Production Design: Scott Bird’s steps to a satisfying career

Designers for the screen can have an anxious but ultimately satisfying time. This is what it looks like from the inside.

Since COVID struck, veteran production designer Scott Bird has been sheltering in his large rambling house stuffed with his collections. This is not eccentric, even though he hunts for artefacts as varied as historic Australian pottery and Danish stainless steel, along with books on drawing, on surfaces, on 1940’s photography and the drafting work for other film sets. 

‘It’s only now as I as I get older, I realise that some of the process work for achieving it can be incredibly beautiful as well,’ he says. 

All this inspiration is meticulously curated. With pools of light and shining rows of shelves, it would be a cinematographer’s delight.

He never thought that vegetarianism and a good garden would be a survival strategy, but now he has been tipped out of a mothballed production run by a Special Purpose Vehicle, a class of company which the JobKeeper system doesn’t recognise, and has wrestled with JobSeeker as well. His partner’s cafe has also closed down, and their modest eating habits may turn out to be a blessing.

I found Scott Bird through the Australian Production Designers Guild, of which he is an active member. His work is a wonderful discipline because it brings such artistry to the ordinary world, and gives everything colour and shape and meaning and consequence. In reality his job is to fake everything and make it fit the story.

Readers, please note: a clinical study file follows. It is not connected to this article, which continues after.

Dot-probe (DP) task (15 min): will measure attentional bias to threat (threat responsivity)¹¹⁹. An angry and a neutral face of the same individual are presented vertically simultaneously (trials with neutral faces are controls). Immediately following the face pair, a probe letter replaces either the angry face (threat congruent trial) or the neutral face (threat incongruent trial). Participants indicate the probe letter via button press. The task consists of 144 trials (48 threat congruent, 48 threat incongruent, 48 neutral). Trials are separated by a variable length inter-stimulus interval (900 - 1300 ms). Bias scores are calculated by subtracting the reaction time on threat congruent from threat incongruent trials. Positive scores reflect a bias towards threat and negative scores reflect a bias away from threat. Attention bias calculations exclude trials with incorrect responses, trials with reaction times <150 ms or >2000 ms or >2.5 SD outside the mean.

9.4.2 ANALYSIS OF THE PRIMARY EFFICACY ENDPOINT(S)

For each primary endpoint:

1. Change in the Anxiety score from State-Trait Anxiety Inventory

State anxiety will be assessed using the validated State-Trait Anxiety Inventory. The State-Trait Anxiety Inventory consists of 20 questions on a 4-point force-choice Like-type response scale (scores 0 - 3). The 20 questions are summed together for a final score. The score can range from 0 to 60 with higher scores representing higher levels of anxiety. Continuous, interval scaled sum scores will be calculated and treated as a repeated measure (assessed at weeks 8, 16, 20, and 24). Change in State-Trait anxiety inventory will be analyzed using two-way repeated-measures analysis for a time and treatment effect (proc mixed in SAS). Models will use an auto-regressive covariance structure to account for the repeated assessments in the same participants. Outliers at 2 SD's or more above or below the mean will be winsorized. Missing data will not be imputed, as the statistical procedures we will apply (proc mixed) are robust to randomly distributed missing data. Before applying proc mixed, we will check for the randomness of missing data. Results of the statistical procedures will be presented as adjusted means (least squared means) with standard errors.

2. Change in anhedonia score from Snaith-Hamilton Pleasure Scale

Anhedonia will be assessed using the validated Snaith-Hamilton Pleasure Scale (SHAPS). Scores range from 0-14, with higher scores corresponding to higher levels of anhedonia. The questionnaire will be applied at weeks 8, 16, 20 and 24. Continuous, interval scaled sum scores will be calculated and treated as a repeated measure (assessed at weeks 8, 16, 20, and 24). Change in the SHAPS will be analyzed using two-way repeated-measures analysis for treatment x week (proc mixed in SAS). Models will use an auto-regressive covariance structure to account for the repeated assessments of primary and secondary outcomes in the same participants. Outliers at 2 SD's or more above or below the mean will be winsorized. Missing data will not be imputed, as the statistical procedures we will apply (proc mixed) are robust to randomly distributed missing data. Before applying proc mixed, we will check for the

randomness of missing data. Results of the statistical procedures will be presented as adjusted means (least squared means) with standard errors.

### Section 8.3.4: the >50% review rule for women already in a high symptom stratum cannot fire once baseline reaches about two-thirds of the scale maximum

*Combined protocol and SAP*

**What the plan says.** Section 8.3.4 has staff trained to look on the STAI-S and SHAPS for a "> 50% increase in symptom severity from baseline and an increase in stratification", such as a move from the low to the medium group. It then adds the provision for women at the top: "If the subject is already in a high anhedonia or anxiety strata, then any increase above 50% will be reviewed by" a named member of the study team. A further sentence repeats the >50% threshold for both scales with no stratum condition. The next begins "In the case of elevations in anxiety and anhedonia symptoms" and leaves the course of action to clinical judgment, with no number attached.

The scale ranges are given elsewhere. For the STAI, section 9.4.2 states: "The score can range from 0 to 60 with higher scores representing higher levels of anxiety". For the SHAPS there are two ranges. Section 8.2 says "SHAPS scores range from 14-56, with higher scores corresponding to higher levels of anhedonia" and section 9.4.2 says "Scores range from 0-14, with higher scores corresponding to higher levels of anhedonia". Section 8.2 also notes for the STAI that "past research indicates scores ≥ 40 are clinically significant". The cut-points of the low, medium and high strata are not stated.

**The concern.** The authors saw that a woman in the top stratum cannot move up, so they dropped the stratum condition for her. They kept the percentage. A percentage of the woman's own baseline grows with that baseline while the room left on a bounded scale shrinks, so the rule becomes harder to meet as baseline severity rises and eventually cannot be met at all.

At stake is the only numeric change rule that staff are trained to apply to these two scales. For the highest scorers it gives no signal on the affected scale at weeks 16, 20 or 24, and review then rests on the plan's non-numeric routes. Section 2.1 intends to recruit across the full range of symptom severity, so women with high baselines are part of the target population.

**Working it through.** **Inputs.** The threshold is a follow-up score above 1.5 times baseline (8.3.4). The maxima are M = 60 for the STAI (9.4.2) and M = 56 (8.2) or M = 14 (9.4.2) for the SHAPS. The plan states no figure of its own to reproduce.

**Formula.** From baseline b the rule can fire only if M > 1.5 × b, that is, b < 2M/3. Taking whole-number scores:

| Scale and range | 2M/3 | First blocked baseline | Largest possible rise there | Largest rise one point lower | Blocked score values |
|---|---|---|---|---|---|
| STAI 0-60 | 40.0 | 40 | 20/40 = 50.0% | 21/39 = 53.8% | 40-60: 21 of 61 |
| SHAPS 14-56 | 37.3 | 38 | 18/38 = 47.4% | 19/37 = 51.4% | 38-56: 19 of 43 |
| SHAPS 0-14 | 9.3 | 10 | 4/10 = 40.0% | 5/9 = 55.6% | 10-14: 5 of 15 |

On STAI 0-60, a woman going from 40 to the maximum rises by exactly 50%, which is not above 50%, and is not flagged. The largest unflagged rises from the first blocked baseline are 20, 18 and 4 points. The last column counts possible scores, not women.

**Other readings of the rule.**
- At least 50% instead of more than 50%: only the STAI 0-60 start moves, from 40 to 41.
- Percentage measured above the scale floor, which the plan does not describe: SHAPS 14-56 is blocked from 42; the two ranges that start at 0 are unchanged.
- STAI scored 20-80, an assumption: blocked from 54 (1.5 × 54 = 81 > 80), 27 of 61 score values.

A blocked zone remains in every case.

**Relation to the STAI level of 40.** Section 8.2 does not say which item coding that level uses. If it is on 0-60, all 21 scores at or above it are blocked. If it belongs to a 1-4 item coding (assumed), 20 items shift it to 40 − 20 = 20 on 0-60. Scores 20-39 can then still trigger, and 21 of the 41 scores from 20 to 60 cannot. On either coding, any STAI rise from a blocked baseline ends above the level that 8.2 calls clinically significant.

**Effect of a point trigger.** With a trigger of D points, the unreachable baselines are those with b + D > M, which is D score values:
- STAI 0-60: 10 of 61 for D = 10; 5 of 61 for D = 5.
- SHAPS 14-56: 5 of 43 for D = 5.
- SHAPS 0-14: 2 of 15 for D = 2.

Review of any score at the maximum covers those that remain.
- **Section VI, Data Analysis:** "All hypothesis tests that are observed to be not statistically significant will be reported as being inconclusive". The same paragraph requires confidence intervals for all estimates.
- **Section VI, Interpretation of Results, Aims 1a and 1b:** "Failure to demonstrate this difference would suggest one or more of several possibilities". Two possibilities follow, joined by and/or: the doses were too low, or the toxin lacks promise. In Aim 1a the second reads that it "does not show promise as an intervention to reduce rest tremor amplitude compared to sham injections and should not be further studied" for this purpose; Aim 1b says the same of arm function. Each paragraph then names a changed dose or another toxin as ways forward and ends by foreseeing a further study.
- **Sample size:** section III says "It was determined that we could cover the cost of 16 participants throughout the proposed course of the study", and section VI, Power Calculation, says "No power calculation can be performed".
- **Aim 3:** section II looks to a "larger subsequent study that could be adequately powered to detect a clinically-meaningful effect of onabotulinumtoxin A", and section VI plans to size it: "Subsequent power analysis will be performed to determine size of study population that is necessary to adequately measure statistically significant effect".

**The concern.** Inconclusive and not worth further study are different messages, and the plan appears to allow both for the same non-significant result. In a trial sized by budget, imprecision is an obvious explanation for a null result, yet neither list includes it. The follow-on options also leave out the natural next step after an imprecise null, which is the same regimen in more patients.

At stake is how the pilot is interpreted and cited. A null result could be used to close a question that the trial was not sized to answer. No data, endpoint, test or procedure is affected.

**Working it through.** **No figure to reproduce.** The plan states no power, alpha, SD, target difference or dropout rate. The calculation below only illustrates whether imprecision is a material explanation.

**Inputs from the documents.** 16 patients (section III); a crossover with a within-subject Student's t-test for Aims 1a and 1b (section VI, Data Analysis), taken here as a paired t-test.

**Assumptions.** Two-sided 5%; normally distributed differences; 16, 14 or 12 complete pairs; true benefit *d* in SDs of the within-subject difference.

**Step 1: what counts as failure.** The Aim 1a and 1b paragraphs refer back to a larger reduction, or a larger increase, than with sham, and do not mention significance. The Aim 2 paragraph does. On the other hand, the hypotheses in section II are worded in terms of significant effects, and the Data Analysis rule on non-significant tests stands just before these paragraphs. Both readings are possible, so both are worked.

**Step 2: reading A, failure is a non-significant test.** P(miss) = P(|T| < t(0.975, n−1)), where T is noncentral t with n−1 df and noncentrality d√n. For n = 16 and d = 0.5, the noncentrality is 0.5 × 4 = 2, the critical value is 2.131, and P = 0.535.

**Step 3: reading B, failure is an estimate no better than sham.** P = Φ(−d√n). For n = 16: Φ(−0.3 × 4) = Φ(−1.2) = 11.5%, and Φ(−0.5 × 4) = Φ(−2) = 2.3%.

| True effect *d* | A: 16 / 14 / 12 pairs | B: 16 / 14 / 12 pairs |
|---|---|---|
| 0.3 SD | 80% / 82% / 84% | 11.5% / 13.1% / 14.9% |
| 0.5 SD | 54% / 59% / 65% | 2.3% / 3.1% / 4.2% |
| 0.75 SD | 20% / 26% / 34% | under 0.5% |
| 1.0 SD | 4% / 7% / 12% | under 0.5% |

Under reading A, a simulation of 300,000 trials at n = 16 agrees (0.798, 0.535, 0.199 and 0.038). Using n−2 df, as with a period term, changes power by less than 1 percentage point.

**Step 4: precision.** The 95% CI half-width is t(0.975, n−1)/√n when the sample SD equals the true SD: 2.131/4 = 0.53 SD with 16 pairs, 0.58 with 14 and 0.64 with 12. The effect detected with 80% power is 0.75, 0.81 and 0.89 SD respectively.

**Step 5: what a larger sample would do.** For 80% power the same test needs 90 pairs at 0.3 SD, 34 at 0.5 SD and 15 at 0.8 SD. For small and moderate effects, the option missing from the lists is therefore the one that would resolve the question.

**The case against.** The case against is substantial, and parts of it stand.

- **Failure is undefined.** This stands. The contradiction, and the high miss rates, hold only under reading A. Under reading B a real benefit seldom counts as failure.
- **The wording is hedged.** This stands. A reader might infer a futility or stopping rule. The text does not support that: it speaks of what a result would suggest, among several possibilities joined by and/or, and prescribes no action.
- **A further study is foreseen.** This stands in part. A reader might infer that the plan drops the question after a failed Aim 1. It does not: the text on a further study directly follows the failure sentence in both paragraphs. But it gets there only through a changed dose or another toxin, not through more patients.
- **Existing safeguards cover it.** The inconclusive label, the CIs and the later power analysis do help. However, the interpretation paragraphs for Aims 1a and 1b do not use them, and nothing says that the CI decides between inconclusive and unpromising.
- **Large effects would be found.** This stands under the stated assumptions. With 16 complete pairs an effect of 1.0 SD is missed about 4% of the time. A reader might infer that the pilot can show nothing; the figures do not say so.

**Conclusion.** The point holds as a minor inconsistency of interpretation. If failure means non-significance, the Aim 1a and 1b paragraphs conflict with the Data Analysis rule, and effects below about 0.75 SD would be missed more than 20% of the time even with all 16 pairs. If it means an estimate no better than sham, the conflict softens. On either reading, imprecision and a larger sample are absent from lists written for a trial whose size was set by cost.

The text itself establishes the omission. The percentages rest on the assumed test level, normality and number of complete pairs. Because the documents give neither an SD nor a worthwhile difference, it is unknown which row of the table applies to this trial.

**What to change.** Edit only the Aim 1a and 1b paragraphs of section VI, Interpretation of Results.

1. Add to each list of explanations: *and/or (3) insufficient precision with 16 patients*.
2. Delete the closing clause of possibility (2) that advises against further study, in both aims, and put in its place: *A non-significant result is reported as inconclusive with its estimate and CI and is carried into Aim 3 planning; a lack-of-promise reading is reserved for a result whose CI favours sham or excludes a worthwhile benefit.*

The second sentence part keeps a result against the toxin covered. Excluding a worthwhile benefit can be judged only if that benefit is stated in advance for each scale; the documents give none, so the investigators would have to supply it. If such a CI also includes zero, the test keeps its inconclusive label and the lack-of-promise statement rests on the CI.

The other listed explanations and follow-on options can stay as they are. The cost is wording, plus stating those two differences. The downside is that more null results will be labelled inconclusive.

‘My cunning is to turn cardboard into anything you want it to be. Cardboard is marvellous,’ he says, happily. ‘When I work as a designer, I rely on my construction manager and the head scenic artists as well as the art department in the physical side of building things. The set decorator fills it once it is built but I am collaborating with the scenic artist to turn those incredibly basic materials like plywood and pine into whatever…’ 

Beginnings in graphic design and game shows

He started as a graphic design student at Swinburne in Melbourne. ‘I sort of decided in my third year that I didn’t really want to be designing chip packets and annual reports. So I went across to my friends in the film school.’ He designed student sets and never went back to two dimensions. At the same time, the Australian Film Television and Radio School (AFTRS) started a production design course in Sydney and Swinburne sent two students up. They thought he was a trouble-maker. 

‘It was a massive learning curve for me,’ he says, ‘because we were graphic designers in the same class as people from the Sydney College of the Arts. They did interior design so they could draft beautiful drawings and we had no idea what a technical drawing was. So we had a crash course in drafting.’

At the time, he says, there was a real distinction between film and TV creatives. ‘Television people weren’t considered good enough to work on film, and film people weren’t considered practical enough to work in television.’ Speed was seen as the enemy of art. 

He became a staff designer on a commercial network, including three seasons on The Price is Right turning inches into centimetres on designs from the show’s owners in the US. He was sickened by the amount of waste and left the industry to do a postgraduate diploma in museum studies which took him to London and happy years on exhibitions. That explains his curated house.